Renilde Becqué

A search for compelling sustainability narratives, transformative business models and pathways towards a circular & regenerative economy — www.linkedin.com/in/renildebecque

Product as a Service – increasing energy & resource productivity

In mid 2015 I presented in New York on the Product as a Service business model – from a Circular Economy perspective- as a way to increase energy & resource productivity.

On behalf of a client I compiled a 20 page think piece with focus on the application of PaaS for energy efficient products in the built and urban environment. A high-level summary is provided in this blog.

PaaS business model and its application

Through the Product as a Service (PaaS) business model, customers use products through a lease or pay-for-use arrangement versus the conventional buy-to-own approach. This model is attractive for companies that have the ability to manage usage and maintenance of the product’s services and recapture residual value at the end of life.

Product-as-a-service transform service from a standalone function within a manufacturing organization into an integrated product and service offering that delivers value in use. Manufacturers transition from selling physical products to selling the business outcomes the products will deliver.

Products should therewith no longer be regarded as commodities to be bought and sold. Instead, they should be considered “resource banks,” with the resources that they contain being constantly reused. “The idea that goods are owned by consumers is outdated,” says Dutch architect Thomas Rau. “As a consumer I am only interested in the performance of a product, not owning it. Sufficient light, comfortable seating, good audio and vision, that’s what counts”.

Companies in effect lease products to consumers or other companies, though contracts are often based on product usage rather than simply the temporary possession of the product by the lessee. This alters the revenue stream from charging a one-off fee for buying a product into a monthly recurring right-to-use fee. For the user, this can be convenient as no upfront capital expenditures are required while the recurring right-to-use fee is predictable from month to month. Users are often prepared to pay a higher total fee in this model for the stated financial benefits and for the freedom to trade up at a given point in time without having to worry about selling or disposing of the used assets.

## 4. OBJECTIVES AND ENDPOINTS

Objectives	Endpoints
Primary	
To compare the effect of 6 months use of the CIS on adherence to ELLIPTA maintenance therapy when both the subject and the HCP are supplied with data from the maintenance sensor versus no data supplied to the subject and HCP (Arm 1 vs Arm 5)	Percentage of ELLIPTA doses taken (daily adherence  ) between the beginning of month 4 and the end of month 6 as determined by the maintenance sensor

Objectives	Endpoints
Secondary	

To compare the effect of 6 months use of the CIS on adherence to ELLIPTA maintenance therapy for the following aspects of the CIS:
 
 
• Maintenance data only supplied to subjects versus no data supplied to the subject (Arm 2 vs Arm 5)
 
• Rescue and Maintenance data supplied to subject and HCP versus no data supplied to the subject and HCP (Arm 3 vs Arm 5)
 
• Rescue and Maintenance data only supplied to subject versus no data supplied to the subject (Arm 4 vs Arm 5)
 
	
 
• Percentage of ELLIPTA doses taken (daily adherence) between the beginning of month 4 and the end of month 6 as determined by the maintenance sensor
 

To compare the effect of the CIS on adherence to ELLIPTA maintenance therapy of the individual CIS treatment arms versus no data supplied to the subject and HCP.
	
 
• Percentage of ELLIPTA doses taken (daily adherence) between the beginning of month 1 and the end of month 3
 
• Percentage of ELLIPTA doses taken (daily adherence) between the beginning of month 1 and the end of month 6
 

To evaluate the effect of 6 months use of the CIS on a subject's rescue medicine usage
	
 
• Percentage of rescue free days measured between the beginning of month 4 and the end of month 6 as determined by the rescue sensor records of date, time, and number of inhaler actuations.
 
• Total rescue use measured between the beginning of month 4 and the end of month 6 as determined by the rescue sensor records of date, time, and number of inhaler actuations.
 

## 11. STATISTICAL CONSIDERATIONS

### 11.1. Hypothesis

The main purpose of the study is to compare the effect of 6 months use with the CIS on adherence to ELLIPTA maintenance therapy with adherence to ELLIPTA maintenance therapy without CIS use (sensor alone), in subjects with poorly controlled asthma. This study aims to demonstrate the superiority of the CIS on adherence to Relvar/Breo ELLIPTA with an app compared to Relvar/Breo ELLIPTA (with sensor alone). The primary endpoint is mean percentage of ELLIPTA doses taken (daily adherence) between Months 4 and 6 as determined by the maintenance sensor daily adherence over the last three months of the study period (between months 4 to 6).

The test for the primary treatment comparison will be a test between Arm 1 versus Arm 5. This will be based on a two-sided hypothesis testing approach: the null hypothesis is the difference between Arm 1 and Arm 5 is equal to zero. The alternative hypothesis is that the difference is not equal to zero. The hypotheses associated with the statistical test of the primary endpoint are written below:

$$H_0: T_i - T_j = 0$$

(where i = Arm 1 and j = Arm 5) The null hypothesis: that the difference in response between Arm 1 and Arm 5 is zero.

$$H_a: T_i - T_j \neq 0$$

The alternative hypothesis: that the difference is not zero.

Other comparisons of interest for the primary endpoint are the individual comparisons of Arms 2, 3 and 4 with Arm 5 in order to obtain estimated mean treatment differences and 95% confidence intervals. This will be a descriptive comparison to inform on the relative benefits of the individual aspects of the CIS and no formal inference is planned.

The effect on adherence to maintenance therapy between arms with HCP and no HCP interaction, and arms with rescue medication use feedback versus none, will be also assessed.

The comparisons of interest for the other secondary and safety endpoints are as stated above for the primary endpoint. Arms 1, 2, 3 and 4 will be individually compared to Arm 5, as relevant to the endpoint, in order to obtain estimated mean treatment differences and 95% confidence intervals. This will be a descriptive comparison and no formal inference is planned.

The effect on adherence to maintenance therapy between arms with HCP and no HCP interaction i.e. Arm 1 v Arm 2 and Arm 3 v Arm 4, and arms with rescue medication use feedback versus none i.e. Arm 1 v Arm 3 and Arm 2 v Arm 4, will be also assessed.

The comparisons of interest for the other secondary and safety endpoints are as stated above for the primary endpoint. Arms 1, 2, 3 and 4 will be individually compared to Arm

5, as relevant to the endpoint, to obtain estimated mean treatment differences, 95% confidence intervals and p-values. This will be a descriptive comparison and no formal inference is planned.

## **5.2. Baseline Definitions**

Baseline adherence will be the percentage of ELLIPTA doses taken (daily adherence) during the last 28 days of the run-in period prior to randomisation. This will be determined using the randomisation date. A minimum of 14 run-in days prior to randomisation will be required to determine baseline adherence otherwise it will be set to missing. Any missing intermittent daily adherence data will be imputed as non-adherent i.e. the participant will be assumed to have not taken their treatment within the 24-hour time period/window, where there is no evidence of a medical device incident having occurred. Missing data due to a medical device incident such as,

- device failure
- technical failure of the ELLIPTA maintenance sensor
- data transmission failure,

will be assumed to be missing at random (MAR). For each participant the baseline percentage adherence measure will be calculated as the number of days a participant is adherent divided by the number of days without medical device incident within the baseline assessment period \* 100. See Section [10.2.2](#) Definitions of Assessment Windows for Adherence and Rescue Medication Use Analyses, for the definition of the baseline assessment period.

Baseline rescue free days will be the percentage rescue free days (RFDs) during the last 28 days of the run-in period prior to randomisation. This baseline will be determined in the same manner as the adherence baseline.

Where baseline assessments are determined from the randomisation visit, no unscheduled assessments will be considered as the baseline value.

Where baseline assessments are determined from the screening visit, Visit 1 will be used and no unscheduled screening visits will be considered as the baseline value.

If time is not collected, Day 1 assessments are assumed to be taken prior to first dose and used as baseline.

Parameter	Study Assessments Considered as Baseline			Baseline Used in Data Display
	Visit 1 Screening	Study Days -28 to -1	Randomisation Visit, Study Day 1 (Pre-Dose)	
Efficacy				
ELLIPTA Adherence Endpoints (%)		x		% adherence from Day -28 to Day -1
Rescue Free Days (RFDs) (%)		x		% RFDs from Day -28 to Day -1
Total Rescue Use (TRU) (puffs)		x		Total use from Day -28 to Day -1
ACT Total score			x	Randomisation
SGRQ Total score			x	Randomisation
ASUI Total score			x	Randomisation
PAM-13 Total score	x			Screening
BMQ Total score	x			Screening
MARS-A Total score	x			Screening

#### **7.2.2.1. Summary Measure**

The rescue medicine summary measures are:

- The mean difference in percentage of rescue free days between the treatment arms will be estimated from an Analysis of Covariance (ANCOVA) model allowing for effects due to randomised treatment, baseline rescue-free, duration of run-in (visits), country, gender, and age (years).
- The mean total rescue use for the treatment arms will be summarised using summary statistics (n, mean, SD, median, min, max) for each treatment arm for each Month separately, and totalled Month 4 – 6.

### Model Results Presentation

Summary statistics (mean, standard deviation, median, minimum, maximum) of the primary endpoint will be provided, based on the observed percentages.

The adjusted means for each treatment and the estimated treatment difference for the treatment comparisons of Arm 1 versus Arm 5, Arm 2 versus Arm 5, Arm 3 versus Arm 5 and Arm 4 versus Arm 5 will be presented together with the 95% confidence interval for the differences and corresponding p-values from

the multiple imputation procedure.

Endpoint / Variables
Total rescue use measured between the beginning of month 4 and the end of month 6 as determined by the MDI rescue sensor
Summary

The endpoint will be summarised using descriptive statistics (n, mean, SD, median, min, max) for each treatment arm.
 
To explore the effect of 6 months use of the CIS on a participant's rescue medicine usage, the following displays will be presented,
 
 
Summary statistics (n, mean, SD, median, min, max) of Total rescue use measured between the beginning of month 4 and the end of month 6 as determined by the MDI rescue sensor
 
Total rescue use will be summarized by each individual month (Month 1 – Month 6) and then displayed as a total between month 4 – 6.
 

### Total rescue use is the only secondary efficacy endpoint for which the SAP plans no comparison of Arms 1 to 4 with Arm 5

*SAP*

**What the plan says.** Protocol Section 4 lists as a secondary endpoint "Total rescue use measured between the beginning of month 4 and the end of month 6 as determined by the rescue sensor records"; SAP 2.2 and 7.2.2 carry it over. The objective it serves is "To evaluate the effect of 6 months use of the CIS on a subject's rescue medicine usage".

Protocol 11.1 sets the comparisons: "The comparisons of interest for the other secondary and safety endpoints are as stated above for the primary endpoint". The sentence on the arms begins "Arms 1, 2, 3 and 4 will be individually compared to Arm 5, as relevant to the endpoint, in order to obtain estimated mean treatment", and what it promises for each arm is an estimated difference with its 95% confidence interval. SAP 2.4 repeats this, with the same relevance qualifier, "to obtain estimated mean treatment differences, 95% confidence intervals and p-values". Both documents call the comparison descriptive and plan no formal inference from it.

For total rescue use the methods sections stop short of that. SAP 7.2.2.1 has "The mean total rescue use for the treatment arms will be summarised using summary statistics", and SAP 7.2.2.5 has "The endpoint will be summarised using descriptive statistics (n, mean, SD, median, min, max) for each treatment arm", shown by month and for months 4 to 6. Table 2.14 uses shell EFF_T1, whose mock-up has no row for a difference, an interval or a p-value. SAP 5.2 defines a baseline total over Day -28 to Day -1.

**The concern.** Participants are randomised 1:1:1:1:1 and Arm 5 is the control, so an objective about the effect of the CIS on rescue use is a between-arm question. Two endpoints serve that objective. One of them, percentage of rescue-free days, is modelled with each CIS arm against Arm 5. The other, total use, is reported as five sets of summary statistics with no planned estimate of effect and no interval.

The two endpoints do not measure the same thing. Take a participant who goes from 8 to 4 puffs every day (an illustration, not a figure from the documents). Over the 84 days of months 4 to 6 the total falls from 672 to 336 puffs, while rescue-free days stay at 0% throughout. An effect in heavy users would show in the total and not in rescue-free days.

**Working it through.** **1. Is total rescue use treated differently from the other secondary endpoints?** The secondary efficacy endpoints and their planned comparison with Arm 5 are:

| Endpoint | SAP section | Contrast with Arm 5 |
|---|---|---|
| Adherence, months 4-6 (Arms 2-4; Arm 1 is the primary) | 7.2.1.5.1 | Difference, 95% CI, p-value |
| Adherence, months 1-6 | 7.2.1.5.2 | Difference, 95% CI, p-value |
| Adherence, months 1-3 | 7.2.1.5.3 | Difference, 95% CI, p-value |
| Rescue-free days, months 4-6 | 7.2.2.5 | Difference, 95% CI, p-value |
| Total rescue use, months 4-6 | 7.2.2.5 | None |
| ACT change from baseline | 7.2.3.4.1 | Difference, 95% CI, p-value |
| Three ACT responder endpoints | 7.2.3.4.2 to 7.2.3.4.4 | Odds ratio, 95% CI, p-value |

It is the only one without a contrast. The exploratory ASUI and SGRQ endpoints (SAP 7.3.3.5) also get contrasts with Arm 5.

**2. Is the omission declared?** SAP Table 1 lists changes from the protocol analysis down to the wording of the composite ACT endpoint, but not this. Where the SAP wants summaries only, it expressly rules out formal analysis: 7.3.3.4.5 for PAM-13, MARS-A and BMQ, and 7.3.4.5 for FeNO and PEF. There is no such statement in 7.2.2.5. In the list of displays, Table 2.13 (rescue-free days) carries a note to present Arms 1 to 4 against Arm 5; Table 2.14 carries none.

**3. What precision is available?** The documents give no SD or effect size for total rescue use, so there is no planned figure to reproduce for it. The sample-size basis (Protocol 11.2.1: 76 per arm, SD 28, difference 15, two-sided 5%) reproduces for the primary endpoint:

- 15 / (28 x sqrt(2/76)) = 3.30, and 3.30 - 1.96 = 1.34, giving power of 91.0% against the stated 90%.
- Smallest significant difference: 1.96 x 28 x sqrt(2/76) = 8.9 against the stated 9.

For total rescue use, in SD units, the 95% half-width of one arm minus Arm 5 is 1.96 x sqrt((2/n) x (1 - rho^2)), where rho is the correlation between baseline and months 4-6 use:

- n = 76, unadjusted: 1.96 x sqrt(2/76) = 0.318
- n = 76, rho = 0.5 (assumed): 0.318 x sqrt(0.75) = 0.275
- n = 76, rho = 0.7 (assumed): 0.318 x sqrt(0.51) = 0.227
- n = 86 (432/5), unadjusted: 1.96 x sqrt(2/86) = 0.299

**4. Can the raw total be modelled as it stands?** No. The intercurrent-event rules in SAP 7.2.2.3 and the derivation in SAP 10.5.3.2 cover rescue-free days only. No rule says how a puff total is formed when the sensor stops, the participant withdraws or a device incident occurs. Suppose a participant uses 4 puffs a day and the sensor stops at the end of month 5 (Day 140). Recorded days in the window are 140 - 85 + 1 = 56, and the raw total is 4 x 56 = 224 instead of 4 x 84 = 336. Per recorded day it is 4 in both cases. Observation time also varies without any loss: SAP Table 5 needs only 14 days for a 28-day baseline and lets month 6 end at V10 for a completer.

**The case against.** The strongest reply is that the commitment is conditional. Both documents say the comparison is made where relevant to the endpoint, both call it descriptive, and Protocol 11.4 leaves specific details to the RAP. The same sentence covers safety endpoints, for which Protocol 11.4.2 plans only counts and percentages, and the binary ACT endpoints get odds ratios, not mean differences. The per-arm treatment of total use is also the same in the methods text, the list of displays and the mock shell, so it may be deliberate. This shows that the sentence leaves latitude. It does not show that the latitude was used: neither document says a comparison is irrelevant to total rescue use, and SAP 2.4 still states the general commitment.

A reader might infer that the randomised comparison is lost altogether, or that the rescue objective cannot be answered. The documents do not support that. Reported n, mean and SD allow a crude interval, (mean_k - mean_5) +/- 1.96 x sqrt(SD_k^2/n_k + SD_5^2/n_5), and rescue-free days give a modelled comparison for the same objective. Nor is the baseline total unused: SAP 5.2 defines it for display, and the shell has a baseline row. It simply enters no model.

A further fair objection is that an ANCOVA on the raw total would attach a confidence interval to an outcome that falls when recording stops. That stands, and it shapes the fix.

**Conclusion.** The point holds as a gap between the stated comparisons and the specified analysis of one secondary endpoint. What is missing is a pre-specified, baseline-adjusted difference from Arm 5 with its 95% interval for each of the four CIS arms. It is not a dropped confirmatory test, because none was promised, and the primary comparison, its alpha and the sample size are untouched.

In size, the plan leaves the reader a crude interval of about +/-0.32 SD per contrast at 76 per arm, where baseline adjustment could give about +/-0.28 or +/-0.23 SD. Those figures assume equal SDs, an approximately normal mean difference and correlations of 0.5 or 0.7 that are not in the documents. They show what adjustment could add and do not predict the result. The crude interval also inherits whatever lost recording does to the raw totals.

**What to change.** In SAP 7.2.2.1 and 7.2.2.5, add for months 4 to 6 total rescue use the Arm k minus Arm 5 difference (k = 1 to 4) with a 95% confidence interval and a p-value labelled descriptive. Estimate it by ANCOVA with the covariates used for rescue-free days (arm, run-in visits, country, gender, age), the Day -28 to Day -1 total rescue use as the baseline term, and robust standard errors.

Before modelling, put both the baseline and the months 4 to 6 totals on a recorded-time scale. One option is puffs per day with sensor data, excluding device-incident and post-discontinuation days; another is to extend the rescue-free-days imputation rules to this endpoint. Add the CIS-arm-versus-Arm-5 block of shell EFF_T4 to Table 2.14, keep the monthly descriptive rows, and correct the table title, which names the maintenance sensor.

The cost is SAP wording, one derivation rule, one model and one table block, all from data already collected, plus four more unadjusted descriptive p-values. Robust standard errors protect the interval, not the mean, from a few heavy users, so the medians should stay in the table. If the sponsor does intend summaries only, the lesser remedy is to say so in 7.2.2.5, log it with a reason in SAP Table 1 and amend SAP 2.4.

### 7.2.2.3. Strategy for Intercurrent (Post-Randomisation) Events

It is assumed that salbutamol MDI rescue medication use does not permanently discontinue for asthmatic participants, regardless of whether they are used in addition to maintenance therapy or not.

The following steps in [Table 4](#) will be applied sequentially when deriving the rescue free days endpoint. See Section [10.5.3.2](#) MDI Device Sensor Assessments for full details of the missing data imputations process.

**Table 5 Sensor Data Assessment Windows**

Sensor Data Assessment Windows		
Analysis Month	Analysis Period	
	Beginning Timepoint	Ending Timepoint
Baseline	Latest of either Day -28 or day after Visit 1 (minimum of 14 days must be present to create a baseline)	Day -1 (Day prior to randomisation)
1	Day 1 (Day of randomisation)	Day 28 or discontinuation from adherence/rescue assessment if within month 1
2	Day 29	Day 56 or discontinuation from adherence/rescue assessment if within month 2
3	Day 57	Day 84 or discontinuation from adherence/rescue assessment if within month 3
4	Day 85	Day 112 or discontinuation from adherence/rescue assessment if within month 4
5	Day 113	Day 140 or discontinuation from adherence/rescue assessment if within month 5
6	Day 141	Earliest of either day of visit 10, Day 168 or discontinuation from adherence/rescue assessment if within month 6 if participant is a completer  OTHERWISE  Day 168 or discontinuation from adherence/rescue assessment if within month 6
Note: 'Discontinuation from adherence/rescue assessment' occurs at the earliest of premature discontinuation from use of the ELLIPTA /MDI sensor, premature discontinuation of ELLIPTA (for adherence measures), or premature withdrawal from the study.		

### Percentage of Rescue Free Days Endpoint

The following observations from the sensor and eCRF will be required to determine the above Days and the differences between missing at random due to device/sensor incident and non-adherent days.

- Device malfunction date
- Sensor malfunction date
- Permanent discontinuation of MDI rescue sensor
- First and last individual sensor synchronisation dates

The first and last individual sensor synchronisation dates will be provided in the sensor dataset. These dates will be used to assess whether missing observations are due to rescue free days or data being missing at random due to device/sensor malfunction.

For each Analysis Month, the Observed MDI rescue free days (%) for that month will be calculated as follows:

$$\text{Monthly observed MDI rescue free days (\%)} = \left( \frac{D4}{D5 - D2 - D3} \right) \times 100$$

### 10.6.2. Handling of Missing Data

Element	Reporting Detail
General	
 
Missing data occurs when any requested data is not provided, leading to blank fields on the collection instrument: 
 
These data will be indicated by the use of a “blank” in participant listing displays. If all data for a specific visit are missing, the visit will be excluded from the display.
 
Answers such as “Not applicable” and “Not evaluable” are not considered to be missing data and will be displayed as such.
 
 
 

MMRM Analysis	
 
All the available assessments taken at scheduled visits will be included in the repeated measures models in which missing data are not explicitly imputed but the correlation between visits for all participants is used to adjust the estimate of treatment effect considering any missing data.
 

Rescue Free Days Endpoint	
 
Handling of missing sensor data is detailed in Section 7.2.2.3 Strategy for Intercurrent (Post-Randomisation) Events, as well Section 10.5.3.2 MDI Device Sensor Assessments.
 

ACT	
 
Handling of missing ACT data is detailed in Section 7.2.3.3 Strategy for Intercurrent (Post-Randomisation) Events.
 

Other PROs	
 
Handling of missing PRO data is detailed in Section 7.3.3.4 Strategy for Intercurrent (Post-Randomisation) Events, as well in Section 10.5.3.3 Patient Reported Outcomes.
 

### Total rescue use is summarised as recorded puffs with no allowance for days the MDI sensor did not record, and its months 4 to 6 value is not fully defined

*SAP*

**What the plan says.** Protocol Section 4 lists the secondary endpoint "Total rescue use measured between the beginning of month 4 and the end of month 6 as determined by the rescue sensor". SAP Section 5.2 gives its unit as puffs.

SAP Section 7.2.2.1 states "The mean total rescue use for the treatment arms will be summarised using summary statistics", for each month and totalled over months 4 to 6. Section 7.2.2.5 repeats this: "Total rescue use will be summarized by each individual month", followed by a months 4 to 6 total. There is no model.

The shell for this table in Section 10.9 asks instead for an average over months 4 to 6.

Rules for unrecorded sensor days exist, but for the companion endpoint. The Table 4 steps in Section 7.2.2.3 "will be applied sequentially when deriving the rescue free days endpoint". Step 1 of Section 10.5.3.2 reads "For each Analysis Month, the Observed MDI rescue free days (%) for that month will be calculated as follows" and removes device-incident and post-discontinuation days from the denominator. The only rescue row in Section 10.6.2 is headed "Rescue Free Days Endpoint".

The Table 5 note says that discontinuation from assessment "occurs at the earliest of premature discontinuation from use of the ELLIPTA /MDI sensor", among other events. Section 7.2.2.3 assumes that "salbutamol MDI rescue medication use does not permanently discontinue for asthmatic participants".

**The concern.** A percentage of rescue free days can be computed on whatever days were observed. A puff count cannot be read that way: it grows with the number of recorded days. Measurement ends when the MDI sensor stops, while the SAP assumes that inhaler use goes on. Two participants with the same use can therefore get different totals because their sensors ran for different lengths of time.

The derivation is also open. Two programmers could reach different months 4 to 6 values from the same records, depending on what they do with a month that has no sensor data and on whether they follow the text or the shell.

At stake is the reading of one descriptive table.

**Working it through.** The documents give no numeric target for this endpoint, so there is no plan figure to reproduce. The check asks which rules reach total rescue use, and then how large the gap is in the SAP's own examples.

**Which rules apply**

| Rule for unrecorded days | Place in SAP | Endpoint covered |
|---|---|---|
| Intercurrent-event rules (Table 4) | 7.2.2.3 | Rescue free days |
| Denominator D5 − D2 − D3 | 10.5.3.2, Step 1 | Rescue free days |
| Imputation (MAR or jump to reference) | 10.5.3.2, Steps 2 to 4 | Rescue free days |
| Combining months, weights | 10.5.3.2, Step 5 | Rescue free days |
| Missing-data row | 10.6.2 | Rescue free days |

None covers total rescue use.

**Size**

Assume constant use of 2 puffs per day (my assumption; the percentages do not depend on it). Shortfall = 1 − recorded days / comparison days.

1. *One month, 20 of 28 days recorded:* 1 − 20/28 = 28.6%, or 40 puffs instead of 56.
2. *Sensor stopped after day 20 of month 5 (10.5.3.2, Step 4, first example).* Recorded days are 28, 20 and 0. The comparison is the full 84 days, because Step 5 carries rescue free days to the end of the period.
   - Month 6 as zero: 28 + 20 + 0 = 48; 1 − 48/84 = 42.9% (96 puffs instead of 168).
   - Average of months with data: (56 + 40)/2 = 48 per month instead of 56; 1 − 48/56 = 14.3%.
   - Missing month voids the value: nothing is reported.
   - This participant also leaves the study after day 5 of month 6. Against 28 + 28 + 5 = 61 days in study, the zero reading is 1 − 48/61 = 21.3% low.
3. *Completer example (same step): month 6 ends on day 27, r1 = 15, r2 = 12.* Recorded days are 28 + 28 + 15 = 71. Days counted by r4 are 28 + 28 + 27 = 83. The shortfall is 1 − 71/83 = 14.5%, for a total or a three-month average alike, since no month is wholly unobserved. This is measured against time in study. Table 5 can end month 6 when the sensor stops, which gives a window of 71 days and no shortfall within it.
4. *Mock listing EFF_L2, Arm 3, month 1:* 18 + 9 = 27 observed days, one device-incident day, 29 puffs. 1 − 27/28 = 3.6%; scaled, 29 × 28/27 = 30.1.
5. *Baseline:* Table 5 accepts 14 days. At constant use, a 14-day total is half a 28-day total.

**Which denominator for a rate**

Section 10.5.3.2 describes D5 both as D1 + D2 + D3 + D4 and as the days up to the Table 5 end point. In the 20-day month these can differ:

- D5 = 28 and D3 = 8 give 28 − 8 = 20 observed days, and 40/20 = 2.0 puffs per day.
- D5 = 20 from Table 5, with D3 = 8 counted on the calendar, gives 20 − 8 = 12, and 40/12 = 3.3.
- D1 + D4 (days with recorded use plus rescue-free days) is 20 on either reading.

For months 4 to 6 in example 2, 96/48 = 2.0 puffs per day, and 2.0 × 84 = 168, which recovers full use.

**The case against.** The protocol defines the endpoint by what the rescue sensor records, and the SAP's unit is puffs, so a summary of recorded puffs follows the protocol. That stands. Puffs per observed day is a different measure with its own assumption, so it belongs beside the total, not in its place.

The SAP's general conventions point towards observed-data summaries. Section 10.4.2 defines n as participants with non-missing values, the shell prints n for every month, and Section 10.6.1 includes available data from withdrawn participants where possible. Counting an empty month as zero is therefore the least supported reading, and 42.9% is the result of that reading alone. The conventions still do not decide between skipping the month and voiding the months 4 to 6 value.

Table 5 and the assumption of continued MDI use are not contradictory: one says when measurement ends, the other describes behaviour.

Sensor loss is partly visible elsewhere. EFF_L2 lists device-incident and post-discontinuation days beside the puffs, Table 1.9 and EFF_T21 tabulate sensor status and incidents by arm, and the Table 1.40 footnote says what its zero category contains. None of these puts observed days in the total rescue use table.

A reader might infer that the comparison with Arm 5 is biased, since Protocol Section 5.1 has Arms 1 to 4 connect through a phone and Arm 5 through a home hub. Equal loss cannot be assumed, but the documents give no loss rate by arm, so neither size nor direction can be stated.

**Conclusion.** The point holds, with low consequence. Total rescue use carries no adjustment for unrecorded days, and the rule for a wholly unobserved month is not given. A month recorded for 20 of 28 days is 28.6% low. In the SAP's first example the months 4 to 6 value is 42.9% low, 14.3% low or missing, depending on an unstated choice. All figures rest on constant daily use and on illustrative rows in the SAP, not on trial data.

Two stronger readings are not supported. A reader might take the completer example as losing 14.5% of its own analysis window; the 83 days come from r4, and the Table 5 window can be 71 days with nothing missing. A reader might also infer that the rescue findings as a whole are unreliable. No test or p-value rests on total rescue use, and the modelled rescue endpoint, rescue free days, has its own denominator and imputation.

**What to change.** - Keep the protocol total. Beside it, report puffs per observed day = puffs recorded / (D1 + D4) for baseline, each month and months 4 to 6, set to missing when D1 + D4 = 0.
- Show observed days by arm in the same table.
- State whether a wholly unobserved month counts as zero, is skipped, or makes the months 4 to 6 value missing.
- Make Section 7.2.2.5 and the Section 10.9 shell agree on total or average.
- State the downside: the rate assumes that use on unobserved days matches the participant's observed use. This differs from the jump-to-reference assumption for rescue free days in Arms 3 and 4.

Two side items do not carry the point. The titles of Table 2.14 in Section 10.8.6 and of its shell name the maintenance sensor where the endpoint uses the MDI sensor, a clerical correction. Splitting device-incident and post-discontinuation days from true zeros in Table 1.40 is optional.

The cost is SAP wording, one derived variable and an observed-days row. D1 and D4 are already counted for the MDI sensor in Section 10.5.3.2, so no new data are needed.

For companies a recurring business model smooth out the peaks and troughs of demand cycles and make revenue streams more stable. It can help companies manage their resources better, because they know how many of their products have been leased out and therefore what recyclable and reusable materials will come back to them.

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PaaS business models therewith have the potential to radically improve energy and physical resource productivity, delivering value against the least amount of (energy) resources, especially in cases where market inefficiencies lead to highly linear ‘make-take-waste’ supply & consumption chains while barriers such as the need for upfront capital impede the uptake of more efficient products.

Some predict in fact that by as soon as 2018, 40% of the Top 100 discrete manufacturers and 20% of Top 100 process manufacturers will provide Product-as-a-Service platforms.

Also in the urban and built environment the potential for PaaS is considerable. A late 2013 survey of 300 city mayors for example found that switching to LED for street lighting was considered a very high priority, second only to building retrofits. The most significant barriers identified were budget constraints and upfront costs. By providing LED street lighting as a service –such as is currently being offered by companies like Philips- upfront financial barriers can be overcome. In addition it designs out surplus material and energy use through its ownership model. With the supplier retaining ownership and responsibility for the product, there is a clear incentive to enhance the durability and efficiency of the product. Its residual value after take-back can improve profit margins, but also reduces the need for energy-intensive virgin material extraction and processing in the upstream supply chain while buffering the manufacturer from price volatilities due to increased resource scarcity.